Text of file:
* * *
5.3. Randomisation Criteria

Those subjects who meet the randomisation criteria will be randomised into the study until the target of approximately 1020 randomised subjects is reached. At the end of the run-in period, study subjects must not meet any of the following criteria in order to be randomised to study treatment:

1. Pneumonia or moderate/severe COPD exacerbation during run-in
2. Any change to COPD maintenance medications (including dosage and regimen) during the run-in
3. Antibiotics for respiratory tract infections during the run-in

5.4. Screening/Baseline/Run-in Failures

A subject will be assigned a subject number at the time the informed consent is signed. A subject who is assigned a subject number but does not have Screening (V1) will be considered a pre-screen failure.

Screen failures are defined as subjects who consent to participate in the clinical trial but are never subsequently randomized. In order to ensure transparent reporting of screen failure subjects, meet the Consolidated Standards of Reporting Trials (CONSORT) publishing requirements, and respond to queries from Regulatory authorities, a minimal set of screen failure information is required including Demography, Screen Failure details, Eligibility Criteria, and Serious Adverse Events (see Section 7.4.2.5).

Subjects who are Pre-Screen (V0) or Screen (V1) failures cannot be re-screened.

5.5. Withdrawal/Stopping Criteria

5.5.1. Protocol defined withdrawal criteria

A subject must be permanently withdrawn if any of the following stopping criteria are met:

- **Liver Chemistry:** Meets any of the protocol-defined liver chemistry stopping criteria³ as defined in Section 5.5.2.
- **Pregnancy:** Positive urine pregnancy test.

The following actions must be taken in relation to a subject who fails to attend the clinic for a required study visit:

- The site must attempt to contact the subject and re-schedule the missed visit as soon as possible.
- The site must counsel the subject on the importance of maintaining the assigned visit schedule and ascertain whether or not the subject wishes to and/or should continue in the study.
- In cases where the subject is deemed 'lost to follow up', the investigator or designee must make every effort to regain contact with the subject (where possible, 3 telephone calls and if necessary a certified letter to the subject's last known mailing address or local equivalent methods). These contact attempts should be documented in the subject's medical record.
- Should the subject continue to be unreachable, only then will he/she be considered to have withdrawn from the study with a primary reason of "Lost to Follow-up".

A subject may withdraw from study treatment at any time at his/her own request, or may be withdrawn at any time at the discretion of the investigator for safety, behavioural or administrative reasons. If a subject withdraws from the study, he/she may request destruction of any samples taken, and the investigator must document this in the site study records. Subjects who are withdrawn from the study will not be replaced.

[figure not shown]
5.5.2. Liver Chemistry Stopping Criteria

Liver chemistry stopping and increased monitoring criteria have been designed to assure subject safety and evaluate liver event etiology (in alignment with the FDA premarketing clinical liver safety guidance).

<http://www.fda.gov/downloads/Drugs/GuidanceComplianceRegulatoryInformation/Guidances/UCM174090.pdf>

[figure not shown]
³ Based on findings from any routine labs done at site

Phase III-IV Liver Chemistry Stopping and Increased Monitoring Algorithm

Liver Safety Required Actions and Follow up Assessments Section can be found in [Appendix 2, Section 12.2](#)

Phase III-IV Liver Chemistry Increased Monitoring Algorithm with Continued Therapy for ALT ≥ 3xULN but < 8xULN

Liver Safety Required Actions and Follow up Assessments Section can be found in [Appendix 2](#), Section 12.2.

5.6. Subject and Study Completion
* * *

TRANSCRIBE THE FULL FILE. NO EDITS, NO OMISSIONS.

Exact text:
5.3. Randomisation Criteria

Those subjects who meet the randomisation criteria will be randomised into the study until the target of approximately 1020 randomised subjects is reached. At the end of the run-in period, study subjects must not meet any of the following criteria in order to be randomised to study treatment:

1. Pneumonia or moderate/severe COPD exacerbation during run-in
2. Any change to COPD maintenance medications (including dosage and regimen) during the run-in
3. Antibiotics for respiratory tract infections during the run-in

5.4. Screening/Baseline/Run-in Failures

A subject will be assigned a subject number at the time the informed consent is signed. A subject who is assigned a subject number but does not have Screening (V1) will be considered a pre-screen failure.

Screen failures are defined as subjects who consent to participate in the clinical trial but are never subsequently randomized. In order to ensure transparent reporting of screen failure subjects, meet the Consolidated Standards of Reporting Trials (CONSORT) publishing requirements, and respond to queries from Regulatory authorities, a minimal set of screen failure information is required including Demography, Screen Failure details, Eligibility Criteria, and Serious Adverse Events (see Section 7.4.2.5).

Subjects who are Pre-Screen (V0) or Screen (V1) failures cannot be re-screened.

5.5. Withdrawal/Stopping Criteria

5.5.1. Protocol defined withdrawal criteria

A subject must be permanently withdrawn if any of the following stopping criteria are met:

- **Liver Chemistry:** Meets any of the protocol-defined liver chemistry stopping criteria³ as defined in Section 5.5.2.
- **Pregnancy:** Positive urine pregnancy test.

The following actions must be taken in relation to a subject who fails to attend the clinic for a required study visit:

- The site must attempt to contact the subject and re-schedule the missed visit as soon as possible.
- The site must counsel the subject on the importance of maintaining the assigned visit schedule and ascertain whether or not the subject wishes to and/or should continue in the study.
- In cases where the subject is deemed 'lost to follow up', the investigator or designee must make every effort to regain contact with the subject (where possible, 3 telephone calls and if necessary a certified letter to the subject's last known mailing address or local equivalent methods). These contact attempts should be documented in the subject's medical record.
- Should the subject continue to be unreachable, only then will he/she be considered to have withdrawn from the study with a primary reason of "Lost to Follow-up".

A subject may withdraw from study treatment at any time at his/her own request, or may be withdrawn at any time at the discretion of the investigator for safety, behavioural or administrative reasons. If a subject withdraws from the study, he/she may request destruction of any samples taken, and the investigator must document this in the site study records. Subjects who are withdrawn from the study will not be replaced.

[figure not shown]
5.5.2. Liver Chemistry Stopping Criteria

Liver chemistry stopping and increased monitoring criteria have been designed to assure subject safety and evaluate liver event etiology (in alignment with the FDA premarketing clinical liver safety guidance).

<http://www.fda.gov/downloads/Drugs/GuidanceComplianceRegulatoryInformation/Guidances/UCM174090.pdf>

[figure not shown]
³ Based on findings from any routine labs done at site

Phase III-IV Liver Chemistry Stopping and Increased Monitoring Algorithm

Liver Safety Required Actions and Follow up Assessments Section can be found in [Appendix 2, Section 12.2](#)

Phase III-IV Liver Chemistry Increased Monitoring Algorithm with Continued Therapy for ALT ≥ 3xULN but < 8xULN

Liver Safety Required Actions and Follow up Assessments Section can be found in [Appendix 2](#), Section 12.2.

5.6. Subject and Study Completion